EAST RUTHERFORD, N.J. -- The spectacular, one-handed catch that put Odell Beckham Jr. on the map as a rookie is now commonplace -- and really, just as spectacular as ever. During training camp practices, he warms up by catching passes one-handed; he fields punts one-handed; and occasionally he makes ridiculous, incredible, one-handed catches in team drills, too.
He did it again on Monday, making a leaping, one-handed, backhanded grab over Giants cornerback Janoris Jenkins -- very similar to one he made on Sunday, too. The crowd roared as it does with just about everything Beckham does.
But as usual, Giants coach Ben McAdoo did not appear entertained or amused.
"I like two hands on the ball better than one," McAdoo said. "I like completions better than incompletions."
That wasn't a scolding from the coach as much as it was a reminder to the Giants' star receiver that thrilling a crowd is nice, but the fundamentals that lead to actual victories are even better. Beckham has made some spectacular catches in games, but also last season he dropped far too many catchable passes.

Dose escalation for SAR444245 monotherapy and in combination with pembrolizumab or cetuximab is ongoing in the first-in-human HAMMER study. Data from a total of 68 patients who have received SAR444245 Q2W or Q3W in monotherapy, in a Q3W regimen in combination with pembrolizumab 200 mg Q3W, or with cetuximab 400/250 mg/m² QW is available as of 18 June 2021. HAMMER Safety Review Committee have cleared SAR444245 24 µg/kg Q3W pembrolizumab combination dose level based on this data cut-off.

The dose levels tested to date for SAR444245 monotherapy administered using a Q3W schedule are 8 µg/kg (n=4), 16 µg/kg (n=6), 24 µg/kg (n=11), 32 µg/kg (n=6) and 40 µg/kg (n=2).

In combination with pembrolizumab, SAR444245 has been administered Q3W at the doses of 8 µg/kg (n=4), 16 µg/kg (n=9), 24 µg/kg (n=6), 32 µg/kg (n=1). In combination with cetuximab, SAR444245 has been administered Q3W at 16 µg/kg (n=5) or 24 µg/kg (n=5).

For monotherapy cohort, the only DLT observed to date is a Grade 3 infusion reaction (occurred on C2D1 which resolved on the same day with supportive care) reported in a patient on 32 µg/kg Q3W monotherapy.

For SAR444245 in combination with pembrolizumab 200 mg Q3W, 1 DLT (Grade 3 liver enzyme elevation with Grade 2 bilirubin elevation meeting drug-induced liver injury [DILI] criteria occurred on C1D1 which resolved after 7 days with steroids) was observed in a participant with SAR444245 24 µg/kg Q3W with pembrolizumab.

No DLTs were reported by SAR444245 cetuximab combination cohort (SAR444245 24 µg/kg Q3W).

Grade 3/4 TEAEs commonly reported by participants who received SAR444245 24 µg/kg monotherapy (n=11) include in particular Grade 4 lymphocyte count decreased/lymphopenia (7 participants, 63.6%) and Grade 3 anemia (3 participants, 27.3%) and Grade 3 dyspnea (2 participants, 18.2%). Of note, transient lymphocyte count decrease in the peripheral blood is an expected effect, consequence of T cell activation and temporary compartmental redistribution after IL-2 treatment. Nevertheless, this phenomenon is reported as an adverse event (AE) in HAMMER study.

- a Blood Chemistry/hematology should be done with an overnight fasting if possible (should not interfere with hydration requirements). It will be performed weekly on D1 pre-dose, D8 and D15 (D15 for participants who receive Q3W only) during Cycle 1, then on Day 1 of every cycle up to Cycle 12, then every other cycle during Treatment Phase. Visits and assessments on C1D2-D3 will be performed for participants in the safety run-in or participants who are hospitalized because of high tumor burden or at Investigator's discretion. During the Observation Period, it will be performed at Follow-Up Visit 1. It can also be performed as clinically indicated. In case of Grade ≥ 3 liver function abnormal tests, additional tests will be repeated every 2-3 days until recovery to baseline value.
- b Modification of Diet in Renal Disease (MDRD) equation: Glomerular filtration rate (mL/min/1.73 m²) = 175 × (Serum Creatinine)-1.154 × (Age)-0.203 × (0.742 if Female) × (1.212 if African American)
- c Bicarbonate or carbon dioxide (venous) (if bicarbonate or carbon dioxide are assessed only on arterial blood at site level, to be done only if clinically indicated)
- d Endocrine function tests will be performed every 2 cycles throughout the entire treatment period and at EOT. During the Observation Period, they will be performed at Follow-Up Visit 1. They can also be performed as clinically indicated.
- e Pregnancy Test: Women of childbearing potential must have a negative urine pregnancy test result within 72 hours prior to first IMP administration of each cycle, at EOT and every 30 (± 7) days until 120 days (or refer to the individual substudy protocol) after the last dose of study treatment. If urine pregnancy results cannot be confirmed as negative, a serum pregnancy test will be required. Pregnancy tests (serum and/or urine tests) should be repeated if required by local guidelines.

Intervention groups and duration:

And to be fair, Beckham seems to know what he's supposed to do.
"You're supposed to catch the ball with two hands, obviously. I know that as well," he said. "Sometimes it just happens. If you catch it, hey, great play. But (the coaches) will definitely still sit there and be like, 'Use two hands.'"
Of course, sometimes the whole thing is staged -- not that it makes the catch any easier. On Monday, Beckham admitted he told his teammates he planned to make a one-handed grab before he went out and did just that. As for the one on Sunday, that seemed more of an instinctive reaction than anything else.
"I told the receivers in the (film) room, 'I don't know what happened. I just kind of clicked out,'" Beckham said. "I'm in a different place right now and (Eli Manning) threw the ball and I was like, 'I've seen this before.' It felt like it was a dream just to be able to have that confidence and come down with those plays."
Beckham said that after the one on Sunday he "jogged back slow" to avoid the wrath of his coaches, so "they can maybe forget about it and go on to the next play." Overall, though, he doesn't want to make one-handed grabs a habit. His goal is to just "get the job done, however you can."
"I'm not trying to teach the kids out here to use one hand," Beckham said. "I was taught growing up to use two hands. … (But) if I've got to fight and scrap for (the ball), whatever I've got to do to come up with it, it just has got to be mine. There's just no other way to put it."